Friday, April 15, 2011

Week 13

This image shows Brandi as she enters the archived items in the finding aid. As stated in previous blog posts, this is ongoing and will probably take us through the remaining weeks of the semester. Each folder of the archive contains a variety of items. Some folders hold only a single brochure, bookmark or other item. But most contain a variety of material. The photo below illustrates a typical folder, with a reception invitation, exhibition brochure, press release, and exhibition catalog. 

In addition to development of the finding aid, discussion with Ms. Preston this week centered around the research of Edward Tufte. Dr. Tufte is a noted professor from Yale University and has completed research in numerous areas, including that of information design. In this area he is known for the improvement of information graphics such as charts or graphs. His research has focused on  visual literacy, and he has been a noted figure in opposition to programs like Microsoft PowerPoint. More on Dr. Tufte can be read on his Web Site, which is linked here.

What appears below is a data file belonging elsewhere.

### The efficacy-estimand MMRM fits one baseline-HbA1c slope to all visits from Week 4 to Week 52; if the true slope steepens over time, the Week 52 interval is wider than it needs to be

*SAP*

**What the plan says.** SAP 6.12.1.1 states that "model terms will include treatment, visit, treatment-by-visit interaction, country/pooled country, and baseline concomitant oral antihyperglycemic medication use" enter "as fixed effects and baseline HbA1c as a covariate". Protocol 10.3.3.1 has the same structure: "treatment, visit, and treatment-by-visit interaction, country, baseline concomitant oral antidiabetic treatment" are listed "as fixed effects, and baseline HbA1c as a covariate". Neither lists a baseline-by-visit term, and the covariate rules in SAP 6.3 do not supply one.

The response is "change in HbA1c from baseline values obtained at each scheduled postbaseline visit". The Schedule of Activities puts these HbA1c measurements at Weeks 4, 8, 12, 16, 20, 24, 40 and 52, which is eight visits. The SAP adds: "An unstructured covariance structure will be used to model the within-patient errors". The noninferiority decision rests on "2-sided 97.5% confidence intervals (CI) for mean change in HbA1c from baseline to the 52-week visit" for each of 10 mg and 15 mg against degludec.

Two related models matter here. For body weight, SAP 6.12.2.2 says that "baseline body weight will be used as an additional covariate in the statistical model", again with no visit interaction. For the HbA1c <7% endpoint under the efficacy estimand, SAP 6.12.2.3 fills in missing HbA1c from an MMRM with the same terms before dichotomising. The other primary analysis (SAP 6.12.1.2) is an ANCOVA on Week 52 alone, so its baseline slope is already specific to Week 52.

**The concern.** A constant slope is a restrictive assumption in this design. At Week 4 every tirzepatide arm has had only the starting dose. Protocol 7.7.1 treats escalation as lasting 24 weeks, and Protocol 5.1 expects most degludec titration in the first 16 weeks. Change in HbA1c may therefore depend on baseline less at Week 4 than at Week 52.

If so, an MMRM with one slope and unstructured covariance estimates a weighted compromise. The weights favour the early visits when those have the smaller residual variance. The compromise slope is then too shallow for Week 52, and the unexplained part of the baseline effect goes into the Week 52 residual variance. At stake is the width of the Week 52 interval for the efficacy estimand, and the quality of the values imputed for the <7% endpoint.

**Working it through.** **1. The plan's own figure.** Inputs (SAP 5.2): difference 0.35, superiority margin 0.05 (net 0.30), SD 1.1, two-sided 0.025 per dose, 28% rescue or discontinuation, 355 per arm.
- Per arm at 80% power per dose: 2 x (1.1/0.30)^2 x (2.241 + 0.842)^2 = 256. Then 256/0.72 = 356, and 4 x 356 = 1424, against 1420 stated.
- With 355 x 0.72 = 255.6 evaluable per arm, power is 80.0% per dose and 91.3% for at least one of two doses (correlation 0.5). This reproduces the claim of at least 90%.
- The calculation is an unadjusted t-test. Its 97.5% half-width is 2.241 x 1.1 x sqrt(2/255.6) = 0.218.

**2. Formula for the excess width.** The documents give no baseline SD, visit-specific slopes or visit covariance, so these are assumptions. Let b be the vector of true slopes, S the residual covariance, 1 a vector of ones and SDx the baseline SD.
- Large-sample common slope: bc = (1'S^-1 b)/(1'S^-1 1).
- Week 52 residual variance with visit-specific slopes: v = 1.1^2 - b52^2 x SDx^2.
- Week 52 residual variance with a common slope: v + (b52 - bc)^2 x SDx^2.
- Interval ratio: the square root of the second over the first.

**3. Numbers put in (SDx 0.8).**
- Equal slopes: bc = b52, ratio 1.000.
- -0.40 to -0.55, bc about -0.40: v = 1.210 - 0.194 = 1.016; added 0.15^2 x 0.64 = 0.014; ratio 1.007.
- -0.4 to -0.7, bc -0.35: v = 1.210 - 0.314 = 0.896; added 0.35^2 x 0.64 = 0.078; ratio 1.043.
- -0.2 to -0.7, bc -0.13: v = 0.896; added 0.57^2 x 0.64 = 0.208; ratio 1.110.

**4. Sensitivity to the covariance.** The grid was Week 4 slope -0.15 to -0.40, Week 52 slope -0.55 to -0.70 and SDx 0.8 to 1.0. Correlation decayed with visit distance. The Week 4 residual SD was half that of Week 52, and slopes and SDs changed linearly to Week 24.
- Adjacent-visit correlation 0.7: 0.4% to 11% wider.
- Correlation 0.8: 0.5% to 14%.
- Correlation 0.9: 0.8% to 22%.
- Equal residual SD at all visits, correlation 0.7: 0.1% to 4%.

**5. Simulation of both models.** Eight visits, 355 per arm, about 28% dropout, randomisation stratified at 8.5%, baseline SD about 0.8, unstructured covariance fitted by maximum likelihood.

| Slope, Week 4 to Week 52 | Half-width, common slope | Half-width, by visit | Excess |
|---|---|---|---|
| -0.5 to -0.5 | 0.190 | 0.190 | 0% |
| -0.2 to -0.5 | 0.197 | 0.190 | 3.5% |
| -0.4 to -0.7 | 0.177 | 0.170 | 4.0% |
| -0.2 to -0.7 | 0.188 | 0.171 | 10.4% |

The development of the finding aid, and the visual literacy theories of Dr. Tufte combine to form a more concrete example of the abstract terminology frequently found in archival work. These experiences and ideas will be with me, as I move forward in field of Library and Information science.   

Saturday, April 9, 2011

Week 12

There was not much work on the archive completed this week because I attended the 2011 Fay B. Kaigler Children's Book Festival at the University of Southern Mississippi. The image below is the event logo. More about the festival can be read here.

Brandi and I did continue adding to the finding aid. Next week I will include some example photographs of the items in each folder.